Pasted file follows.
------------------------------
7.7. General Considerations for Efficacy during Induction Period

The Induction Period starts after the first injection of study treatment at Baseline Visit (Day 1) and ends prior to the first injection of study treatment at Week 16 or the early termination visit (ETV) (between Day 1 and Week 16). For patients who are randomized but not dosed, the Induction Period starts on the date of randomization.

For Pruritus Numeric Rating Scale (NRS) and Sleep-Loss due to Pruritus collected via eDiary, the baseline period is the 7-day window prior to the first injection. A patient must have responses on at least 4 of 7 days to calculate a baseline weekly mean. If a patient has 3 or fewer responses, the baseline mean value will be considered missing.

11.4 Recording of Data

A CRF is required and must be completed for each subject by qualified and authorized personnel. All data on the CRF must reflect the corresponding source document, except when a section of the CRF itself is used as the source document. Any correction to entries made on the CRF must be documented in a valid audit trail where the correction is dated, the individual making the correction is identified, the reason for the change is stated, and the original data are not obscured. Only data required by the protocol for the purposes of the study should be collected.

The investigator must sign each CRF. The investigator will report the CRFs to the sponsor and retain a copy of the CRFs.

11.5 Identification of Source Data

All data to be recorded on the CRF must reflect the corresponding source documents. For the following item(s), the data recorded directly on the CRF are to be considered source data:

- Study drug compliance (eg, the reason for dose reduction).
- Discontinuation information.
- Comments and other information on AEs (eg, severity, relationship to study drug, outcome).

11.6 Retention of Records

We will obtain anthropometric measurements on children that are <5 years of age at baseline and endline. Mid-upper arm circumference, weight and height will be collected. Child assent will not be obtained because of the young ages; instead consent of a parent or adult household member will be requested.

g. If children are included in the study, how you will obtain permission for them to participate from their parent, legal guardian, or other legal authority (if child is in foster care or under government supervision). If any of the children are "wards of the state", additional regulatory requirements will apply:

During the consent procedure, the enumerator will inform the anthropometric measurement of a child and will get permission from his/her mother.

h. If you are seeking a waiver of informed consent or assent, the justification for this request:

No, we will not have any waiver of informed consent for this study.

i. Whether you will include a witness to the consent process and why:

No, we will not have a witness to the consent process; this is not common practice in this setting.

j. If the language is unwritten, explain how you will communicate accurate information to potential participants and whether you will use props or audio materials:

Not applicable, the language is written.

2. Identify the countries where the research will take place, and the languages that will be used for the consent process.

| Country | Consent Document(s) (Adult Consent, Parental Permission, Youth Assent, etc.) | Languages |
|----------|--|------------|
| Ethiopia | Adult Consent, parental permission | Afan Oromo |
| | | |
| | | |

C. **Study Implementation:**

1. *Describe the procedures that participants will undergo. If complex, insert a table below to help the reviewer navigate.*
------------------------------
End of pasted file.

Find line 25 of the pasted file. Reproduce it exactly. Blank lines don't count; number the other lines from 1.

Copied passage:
| Ethiopia | Adult Consent, parental permission | Afan Oromo |